Today’s announcement celebrates the men who triggered the hunt for the Higgs particle, finally discovered last year with help from the ATLAS project and scientists at Cambridge’s Cavendish Laboratory.

It is amazing that people like Peter can see so much using mathematics

Andy Parker

This morning, the Royal Swedish Academy of Sciences have awarded Professors Peter Higgs and François Englert the 2013 Nobel Prize in Physics for their 1964 prediction of a new sub-atomic ‘elementary’ particle - known as the Higgs boson - confirmed to exist in the summer of last year by researchers at the Large Hadron Collider (LHC), described as the world’s largest science experiment, following a search of almost forty years.

Peter Higgs is an Emeritus Professor of Theoretical Physics at the University of Edinburgh. He received an Honorary Degree from the University of Cambridge in 2012, the Oratory from which can be read below.

Scientists at the University of Cambridge have been working at the LHC since 1989 and were among the research teams that founded the ATLAS experiment: one of two major experiments - along with the CMS - that led to the discovery of the Higgs particle. 

For many in the field, last year’s sighting of the Higgs and the forty year old theory that led to its pursuit amount to the most important scientific discovery of the 21st century - and that the 2013 Nobel Prize in Physics simply couldn’t have gone to anybody other than those that instigated the quest for the elusive particle.

“I’m delighted to hear that Peter Higgs and François Englert have been awarded the Nobel Prize. This discovery changes our view of the way the world works in a very profound way, showing that the apparent solidity of matter is something of an illusion, and that the vacuum itself plays a key role," said Andy Parker, Professor of High Energy Physics at the Cavendish Laboratory and a founder of the ATLAS experiment for the LHC.

"It is amazing that people like Peter can see so much using mathematics. The experimental teams also deserve enormous credit for their skill and determination in revealing one of the best-kept secrets of Nature.”

Parker spent six 6 years as the project leader for the ATLAS Inner Detector. He was part of the team that designed and built some of the “major detector systems” now operating at the LHC, which Cambridge scientists continue to help operate “day and night” to acquire the data which continues to be analysed in the wake of last year’s announcement.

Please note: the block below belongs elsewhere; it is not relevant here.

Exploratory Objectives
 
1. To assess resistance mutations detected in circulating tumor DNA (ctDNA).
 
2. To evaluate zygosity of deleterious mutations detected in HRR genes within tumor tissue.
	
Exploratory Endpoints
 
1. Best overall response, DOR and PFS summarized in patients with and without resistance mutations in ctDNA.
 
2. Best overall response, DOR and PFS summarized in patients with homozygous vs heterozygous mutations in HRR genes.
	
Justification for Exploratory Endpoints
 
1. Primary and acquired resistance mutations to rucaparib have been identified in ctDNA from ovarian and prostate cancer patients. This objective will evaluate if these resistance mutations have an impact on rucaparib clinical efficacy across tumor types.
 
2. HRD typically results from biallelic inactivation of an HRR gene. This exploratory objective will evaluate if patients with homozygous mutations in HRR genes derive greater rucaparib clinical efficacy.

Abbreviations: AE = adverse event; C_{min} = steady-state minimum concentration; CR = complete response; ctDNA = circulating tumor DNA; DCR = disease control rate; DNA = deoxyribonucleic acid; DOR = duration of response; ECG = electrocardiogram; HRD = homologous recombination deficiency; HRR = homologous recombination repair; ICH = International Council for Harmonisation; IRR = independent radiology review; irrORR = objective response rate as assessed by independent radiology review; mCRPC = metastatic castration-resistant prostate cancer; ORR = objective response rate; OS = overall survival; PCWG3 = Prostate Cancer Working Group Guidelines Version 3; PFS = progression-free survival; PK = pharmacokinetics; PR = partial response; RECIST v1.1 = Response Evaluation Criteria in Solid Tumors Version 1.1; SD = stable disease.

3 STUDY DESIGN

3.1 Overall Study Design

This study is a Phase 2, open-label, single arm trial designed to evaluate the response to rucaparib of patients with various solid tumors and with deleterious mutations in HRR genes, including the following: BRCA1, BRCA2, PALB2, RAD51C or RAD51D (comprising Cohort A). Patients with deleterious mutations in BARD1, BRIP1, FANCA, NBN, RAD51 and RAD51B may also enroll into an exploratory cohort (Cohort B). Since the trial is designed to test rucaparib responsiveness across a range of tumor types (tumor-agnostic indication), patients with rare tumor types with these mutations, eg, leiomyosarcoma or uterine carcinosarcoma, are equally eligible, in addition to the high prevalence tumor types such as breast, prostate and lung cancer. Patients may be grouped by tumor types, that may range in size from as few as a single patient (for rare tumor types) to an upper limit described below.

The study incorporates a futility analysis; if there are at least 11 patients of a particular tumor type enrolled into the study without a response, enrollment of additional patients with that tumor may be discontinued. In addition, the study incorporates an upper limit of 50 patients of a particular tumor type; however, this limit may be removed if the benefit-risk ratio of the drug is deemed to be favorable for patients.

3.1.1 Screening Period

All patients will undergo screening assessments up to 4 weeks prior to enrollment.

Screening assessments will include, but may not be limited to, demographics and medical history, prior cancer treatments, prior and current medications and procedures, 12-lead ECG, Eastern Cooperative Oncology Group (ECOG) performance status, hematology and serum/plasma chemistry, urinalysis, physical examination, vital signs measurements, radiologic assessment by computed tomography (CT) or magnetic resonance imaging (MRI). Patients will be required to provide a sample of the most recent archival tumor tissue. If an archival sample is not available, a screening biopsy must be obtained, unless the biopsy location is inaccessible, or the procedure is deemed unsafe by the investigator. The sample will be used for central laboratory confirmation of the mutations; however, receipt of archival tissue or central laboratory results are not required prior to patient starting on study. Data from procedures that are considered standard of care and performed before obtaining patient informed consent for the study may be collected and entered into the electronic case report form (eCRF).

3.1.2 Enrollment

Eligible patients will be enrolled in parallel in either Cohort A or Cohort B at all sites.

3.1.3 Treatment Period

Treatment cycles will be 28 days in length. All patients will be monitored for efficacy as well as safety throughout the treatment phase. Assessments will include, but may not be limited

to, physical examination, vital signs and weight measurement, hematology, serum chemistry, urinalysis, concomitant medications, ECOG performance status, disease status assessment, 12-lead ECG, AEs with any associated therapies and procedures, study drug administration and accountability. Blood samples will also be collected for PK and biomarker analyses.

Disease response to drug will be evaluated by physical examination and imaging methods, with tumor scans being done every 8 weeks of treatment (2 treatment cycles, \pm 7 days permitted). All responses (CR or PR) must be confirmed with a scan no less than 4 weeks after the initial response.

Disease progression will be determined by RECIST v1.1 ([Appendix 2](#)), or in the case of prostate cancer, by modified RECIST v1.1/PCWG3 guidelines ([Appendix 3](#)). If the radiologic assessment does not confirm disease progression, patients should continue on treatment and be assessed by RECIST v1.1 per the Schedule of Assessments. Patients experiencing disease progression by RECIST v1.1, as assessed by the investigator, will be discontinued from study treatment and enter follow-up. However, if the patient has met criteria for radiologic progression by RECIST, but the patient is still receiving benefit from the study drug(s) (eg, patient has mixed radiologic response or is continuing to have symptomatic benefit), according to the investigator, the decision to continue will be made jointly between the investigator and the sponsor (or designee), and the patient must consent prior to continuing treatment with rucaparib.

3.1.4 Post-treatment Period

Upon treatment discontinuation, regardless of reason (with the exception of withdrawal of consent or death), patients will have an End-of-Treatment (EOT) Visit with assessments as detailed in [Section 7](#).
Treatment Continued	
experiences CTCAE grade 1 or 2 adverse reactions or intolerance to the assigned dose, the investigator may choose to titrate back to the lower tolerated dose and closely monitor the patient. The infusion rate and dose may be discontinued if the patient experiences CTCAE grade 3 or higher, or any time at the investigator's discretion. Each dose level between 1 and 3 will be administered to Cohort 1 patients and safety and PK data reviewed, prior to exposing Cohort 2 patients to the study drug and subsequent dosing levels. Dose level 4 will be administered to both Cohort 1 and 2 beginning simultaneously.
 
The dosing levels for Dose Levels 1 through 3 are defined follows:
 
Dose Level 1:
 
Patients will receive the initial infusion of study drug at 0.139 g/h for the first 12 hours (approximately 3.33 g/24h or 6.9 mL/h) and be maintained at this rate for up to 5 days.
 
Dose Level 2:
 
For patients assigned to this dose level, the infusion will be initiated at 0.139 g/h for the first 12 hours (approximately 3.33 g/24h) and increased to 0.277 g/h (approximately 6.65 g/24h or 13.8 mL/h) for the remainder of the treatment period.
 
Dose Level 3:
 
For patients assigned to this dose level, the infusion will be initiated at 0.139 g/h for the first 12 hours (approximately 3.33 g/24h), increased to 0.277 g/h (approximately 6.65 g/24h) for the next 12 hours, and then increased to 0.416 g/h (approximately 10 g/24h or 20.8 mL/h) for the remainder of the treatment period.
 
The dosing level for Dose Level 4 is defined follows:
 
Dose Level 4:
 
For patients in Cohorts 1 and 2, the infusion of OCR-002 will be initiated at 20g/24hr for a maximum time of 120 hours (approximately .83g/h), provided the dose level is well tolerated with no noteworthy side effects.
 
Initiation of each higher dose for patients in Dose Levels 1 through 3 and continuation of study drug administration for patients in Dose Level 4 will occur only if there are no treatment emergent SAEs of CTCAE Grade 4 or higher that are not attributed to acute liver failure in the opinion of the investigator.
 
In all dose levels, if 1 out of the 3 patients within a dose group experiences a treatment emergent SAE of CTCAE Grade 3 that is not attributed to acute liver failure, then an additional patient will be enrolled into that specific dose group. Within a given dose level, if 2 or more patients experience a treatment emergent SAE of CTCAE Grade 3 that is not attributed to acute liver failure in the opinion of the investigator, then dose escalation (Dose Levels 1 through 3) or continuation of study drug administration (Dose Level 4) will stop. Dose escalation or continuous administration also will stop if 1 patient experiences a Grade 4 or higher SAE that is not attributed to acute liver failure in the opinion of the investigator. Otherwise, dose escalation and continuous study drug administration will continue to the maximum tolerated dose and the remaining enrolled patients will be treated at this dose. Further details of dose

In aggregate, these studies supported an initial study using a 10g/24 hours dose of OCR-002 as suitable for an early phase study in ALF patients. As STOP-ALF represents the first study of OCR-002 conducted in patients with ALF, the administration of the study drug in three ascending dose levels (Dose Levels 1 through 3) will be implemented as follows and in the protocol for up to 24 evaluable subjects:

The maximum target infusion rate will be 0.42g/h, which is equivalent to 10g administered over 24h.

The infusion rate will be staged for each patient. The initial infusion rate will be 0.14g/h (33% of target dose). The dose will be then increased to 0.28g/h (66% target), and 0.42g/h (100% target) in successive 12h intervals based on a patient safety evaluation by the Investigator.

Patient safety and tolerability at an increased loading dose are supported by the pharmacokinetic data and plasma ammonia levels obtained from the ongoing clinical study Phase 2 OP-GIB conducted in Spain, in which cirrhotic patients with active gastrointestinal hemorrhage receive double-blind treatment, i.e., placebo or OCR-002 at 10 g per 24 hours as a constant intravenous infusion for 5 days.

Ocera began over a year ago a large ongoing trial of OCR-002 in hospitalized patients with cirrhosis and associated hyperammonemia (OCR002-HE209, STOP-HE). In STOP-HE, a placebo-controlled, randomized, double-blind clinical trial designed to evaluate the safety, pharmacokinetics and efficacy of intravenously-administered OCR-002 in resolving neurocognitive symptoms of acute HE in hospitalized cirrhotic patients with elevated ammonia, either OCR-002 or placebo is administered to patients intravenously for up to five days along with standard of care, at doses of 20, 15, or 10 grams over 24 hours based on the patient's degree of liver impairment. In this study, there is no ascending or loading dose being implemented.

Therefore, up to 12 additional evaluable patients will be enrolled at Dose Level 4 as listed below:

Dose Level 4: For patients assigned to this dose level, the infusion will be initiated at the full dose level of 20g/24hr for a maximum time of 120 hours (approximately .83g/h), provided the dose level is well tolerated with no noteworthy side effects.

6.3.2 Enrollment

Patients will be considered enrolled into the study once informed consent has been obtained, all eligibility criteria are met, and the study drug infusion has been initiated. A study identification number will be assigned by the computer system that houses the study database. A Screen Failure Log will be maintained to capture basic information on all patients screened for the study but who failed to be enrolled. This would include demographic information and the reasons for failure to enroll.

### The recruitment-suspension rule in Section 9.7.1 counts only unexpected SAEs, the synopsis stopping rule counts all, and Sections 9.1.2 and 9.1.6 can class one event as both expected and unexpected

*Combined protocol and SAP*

Today’s Nobel Prize in Physics follows on from LHC reports earlier this year that continue to reinforce the evidence showing the Higgs boson exists, and is the means by which particles get their mass.
The ATLAS group is one of the largest collaborative efforts ever attempted in the physical sciences, with some 3,000 physicists (including 1,000 students) participating from more than 174 universities and laboratories in 38 countries.

Cambridge scientists remain integral to the continued efforts at the LHC, involving long-standing collaboration between experimental and theoretical teams at the Cavendish, and theorists at the University’s Department of Applied Mathematics and Theoretical Physics (DAMTP) such as Ben Allanach, who discusses his time at the LHC here.

Parker points out that the Higgs Boson could be part of a larger picture which includes gravity, dark matter and “grand-unification of particles and forces” as, at present, our picture of the sub-atomic world - ruled by quantum mechanics - is incompatible with our picture of the astronomical world - ruled by gravity, he says, and the Cambridge group are active in all of these areas.

“At present our team is studying two versions of this larger picture, using supersymmetry on one hand, and extra space dimensions on the other,” explains Parker.

“Both of these ideas can answer long-standing problems in fundamental physics, and both predict the existence of more unusual particles which could be found at the LHC, including extra Higgs Bosons.

“We are actively searching through the data for such effects.”

A Q and A session with Andy Parker published last year when the initial discovery of the Higgs boson was announced can be read in full here.

Professor Peter Higgs - Honorary Degree Oratory

MOST fecund Muse, whom all adore,
Come help me now, I thee implore,
To sing and praise a trinity
Of men whose bright posterity
Illuminates the path we tread:
The first was he upon whose head
That local apple fell and gave
To Newton fame beyond the grave.
The second drew on gravity
To show through relativity
Whole warping universes bent
And folded back to pay time’s rent.
Now third in line (though not renown)
We have this man, whose scarlet gown
Will light the lands beyond the Wall
Because he saw the root of all.
The briny thickness of the sea
Restrains and binds the arms of he
That seeks to swim against the tides—
His progress slows, slows more, then dies.
Yet heaving swells, both fore and aft,
Do not slow down a well-formed craft
Maintained well by crew and boatswain.
And so it is with what goes on
In the great vacancies of space:
Where wave-like light still wins the race
Against more massy forms of stuff
Which give off energy enough—
By crashing through, out, down, across—
To give birth to the seeds of force
Named for this man—him, over there.
And this is why, quite everywhere,
To prove aright this good Professor
Men in labs smash things together.

Written by Dr Rupert Thompson, translated from Latin by Mark Ynys-Mon

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